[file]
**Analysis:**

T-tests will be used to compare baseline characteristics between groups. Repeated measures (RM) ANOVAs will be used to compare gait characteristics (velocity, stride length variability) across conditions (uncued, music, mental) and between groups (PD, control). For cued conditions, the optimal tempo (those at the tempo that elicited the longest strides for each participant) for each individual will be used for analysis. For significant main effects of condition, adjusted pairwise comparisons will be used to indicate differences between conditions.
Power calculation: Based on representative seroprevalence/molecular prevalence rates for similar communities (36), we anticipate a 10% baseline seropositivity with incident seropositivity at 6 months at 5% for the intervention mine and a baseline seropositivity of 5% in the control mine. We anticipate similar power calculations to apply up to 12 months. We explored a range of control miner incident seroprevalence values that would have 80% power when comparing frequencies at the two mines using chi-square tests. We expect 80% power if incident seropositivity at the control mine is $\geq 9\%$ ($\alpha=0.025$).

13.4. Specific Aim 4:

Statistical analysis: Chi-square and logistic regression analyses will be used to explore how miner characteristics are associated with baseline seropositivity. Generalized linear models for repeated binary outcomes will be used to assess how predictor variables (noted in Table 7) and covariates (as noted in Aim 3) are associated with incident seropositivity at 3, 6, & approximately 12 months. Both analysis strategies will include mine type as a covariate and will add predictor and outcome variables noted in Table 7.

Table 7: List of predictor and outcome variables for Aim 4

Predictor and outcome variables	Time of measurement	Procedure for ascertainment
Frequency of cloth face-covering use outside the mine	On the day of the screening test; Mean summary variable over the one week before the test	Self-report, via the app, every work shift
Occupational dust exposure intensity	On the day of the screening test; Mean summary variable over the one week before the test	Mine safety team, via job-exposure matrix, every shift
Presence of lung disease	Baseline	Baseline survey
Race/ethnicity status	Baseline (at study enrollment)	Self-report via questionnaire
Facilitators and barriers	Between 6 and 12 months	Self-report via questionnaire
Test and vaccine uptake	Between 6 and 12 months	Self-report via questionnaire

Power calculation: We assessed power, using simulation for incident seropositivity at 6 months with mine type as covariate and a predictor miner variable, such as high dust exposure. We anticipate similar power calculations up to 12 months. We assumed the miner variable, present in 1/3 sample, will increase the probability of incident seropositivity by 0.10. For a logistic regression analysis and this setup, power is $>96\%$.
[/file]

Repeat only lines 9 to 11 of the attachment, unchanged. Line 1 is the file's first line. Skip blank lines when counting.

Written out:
Occupational dust exposure intensity	On the day of the screening test; Mean summary variable over the one week before the test	Mine safety team, via job-exposure matrix, every shift
Presence of lung disease	Baseline	Baseline survey
Race/ethnicity status	Baseline (at study enrollment)	Self-report via questionnaire